Home » Counting the cost of the RAAC crisis

Counting the cost of the RAAC crisis

Published: 13/09/2023

The full extent of the reinforced autoclaved aerated concrete (RAAC) crisis could cost hundreds of millions of pounds and take years to rectify, BCIS has outlined.

The Department for Education (DfE) last week confirmed that 147 schools had been identified as containing RAAC, though responses from a small minority of schools are still outstanding, which will likely push the total higher.

Of the schools impacted, four moved entirely to remote learning at the start of term, 20 had hybrid arrangements in place, and 19 delayed the pupils’ return so safety measures could be implemented, suggesting a range in the severity of concerns in different settings.

Dr David Crosthwaite, Chief Economist for BCIS, said: ‘All schools known to contain RAAC are being assigned a DfE caseworker and structural engineers are tasked with assessing the condition of the panels in question and, where appropriate, making plans for their removal and replacement.

‘Clearly the remedial work necessary is going to have to be looked at on a case-by-case basis, and the costs associated with that will vary hugely.

‘The problem in one school could be confined to one room, whereas in another a total rebuild could be needed. Where RAAC panels have been found, tearing the whole thing down won’t be necessary if they are still in sound condition and can instead be subject to a monitoring regime.

‘An additional complication, which would go hand-in-hand with the period in which many of these buildings were constructed, is whether or not asbestos will also be present.’

‘According to our estimating price data, replacing a school roof, probably the most likely scenario in lieu of starting again, could cost in the region of £1 million per building, whereas a total rebuild could come in around £5 million.

Source: BCIS Major Works and Alterations & Refurbishment Estimating Prices. Based on a typical school building with no access issues. Prices could vary significantly in individual circumstances.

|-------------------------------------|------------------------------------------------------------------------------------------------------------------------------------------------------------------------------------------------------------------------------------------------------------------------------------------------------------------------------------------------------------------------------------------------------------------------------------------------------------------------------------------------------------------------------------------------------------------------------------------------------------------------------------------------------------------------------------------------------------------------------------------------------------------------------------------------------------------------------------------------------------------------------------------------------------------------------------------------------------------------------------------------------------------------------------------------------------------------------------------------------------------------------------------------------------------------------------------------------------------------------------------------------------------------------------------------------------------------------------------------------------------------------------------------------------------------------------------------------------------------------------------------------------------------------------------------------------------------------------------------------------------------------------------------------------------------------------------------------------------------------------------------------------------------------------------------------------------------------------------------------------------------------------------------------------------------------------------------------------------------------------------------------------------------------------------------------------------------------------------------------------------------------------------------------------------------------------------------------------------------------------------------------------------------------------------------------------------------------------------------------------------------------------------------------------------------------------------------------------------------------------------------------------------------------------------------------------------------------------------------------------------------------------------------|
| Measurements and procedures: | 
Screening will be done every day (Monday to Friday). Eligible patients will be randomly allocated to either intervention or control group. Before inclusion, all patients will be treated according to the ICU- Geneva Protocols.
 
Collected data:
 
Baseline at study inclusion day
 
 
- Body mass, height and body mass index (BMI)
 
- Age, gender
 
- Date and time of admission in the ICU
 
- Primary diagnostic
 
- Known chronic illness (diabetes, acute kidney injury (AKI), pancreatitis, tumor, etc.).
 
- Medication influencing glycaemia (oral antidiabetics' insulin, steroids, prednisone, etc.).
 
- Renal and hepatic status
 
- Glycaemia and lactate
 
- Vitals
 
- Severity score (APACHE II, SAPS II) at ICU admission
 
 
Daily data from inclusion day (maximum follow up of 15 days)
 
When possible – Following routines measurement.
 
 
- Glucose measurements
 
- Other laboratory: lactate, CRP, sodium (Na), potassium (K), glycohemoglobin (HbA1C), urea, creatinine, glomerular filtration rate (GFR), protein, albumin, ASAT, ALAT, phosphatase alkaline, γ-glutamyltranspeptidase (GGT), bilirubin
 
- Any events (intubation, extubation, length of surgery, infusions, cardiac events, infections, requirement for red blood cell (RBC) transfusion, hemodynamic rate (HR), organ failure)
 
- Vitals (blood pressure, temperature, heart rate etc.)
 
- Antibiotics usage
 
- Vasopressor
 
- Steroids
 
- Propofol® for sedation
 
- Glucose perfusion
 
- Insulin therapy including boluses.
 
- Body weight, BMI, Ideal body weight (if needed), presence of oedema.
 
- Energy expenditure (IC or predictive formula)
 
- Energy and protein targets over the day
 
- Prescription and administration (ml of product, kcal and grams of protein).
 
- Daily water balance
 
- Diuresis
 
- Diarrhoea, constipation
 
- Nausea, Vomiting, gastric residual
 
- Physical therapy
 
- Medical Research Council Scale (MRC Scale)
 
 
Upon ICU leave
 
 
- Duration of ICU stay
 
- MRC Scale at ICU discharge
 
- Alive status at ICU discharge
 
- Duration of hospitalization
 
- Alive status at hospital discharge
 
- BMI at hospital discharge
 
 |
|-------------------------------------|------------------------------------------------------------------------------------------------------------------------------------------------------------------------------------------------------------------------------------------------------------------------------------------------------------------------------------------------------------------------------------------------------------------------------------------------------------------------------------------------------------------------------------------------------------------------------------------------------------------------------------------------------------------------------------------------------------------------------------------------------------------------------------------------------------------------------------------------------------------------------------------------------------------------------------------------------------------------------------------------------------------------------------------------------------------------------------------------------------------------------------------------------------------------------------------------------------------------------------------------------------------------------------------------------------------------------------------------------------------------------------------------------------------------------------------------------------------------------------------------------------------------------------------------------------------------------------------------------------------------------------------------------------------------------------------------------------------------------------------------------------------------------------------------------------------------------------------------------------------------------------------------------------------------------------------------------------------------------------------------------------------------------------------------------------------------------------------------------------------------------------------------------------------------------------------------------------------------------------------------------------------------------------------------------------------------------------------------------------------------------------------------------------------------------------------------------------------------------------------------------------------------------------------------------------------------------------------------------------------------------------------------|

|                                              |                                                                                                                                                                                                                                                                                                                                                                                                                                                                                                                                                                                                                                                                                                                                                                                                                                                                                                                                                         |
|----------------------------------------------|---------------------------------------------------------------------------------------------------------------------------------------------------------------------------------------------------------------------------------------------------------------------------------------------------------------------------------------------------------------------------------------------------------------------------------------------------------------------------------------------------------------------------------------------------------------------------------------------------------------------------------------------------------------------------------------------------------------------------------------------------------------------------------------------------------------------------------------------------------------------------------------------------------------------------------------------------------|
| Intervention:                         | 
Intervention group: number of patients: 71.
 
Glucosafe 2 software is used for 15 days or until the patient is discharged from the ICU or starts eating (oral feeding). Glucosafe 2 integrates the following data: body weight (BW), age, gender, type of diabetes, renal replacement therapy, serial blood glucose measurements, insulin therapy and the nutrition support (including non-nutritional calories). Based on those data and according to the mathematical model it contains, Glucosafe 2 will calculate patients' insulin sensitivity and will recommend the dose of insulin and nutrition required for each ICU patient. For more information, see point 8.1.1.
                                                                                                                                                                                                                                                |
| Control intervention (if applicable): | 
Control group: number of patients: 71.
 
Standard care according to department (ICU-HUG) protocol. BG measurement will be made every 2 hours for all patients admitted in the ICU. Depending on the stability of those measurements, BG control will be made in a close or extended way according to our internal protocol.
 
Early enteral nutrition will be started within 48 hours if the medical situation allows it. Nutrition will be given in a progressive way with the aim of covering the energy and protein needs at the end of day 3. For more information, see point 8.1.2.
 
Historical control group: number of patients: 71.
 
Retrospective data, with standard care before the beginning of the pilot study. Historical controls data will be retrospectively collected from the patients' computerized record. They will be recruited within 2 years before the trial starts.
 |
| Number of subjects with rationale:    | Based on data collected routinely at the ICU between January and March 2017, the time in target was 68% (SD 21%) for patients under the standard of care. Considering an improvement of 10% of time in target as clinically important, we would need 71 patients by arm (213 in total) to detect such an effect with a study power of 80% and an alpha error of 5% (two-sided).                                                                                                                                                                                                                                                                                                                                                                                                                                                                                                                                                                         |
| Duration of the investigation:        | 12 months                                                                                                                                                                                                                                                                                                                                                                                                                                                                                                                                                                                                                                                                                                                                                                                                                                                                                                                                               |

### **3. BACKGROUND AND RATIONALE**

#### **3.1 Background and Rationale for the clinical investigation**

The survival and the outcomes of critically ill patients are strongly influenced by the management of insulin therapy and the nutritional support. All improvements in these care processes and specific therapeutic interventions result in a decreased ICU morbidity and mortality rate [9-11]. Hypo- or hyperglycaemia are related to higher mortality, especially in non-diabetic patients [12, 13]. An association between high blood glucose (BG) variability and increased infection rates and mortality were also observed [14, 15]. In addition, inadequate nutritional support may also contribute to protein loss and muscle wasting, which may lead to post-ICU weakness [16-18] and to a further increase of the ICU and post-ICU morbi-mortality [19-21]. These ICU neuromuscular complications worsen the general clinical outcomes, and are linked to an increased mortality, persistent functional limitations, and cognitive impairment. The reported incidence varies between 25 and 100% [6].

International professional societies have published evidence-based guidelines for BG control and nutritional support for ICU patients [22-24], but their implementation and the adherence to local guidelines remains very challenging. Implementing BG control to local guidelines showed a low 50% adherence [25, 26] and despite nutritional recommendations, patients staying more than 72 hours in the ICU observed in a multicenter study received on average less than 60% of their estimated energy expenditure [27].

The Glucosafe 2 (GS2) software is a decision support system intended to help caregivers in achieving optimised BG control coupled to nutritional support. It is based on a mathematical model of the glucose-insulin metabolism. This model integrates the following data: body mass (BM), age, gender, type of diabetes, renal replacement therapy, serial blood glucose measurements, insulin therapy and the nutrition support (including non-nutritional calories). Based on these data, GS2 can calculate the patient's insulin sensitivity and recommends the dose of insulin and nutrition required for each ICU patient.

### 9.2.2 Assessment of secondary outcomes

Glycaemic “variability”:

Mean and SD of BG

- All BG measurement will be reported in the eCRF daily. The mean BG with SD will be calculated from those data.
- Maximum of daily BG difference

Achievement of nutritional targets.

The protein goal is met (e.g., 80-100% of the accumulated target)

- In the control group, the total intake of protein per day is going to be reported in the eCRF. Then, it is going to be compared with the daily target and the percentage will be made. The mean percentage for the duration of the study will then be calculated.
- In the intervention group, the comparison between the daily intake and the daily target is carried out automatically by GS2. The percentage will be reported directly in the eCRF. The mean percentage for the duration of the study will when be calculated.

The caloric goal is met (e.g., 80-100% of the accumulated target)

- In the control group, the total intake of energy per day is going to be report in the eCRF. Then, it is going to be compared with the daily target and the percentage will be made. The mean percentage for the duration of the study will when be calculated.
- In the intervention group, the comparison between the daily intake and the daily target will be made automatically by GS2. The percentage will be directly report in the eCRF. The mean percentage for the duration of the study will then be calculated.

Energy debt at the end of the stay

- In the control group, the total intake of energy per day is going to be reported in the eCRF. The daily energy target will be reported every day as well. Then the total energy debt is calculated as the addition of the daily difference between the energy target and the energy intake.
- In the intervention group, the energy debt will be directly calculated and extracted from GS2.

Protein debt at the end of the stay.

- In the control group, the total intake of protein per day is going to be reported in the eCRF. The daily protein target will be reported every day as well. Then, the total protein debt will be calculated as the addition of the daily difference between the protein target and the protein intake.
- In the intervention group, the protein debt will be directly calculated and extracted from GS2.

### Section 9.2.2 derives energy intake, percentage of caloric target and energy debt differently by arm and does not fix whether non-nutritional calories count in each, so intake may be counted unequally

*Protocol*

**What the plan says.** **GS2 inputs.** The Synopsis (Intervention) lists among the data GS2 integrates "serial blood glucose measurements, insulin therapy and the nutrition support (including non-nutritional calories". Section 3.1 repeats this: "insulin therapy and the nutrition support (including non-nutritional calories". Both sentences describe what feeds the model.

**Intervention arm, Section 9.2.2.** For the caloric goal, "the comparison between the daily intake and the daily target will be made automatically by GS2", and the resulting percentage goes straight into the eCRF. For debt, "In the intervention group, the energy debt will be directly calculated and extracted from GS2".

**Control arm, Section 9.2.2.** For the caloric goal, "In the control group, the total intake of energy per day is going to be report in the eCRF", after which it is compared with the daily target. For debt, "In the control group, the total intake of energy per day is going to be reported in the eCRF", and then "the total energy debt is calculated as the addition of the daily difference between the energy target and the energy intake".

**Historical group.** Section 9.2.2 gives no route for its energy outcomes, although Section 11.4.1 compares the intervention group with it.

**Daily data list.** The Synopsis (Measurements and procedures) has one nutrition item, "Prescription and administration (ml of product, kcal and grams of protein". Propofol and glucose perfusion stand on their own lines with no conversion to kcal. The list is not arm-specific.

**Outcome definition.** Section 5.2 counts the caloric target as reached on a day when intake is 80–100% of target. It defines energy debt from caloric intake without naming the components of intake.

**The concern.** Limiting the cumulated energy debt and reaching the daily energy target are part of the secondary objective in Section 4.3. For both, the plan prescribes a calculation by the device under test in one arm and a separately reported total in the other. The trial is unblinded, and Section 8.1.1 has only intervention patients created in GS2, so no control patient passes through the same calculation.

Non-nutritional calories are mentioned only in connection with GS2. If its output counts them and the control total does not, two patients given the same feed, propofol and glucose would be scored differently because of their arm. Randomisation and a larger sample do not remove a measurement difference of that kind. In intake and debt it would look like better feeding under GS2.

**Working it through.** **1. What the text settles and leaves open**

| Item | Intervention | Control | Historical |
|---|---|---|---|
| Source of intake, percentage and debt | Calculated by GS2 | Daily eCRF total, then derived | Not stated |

‘When we factor in the other kinds of buildings we already know to be affected, including a number of hospitals, and where RAAC may potentially be found once extensive investigations have been carried out, the cost across what will be predominantly public sector buildings, could be substantial.’

The cost of works is not the only hurdle for schools and other affected settings. The RAAC crisis has come at a time when labour shortages are already impacting construction projects.

Dr Crosthwaite said: ‘The RAAC problem creates a lot of work for surveyors and maintenance contractors, Acrow prop manufacturers and Portacabin manufacturers. However, according to the Office for National Statistics, more than one in five construction businesses are experiencing a shortage of workers.

‘Anecdotally we have heard of schools trying to contact local structural engineering firms but not being able to find anyone with availability, and in the days immediately following the school closures, there were job adverts calling for civil and structural engineers looking for work to help deal with the skyrocketing need for their skills across multiple sectors.’

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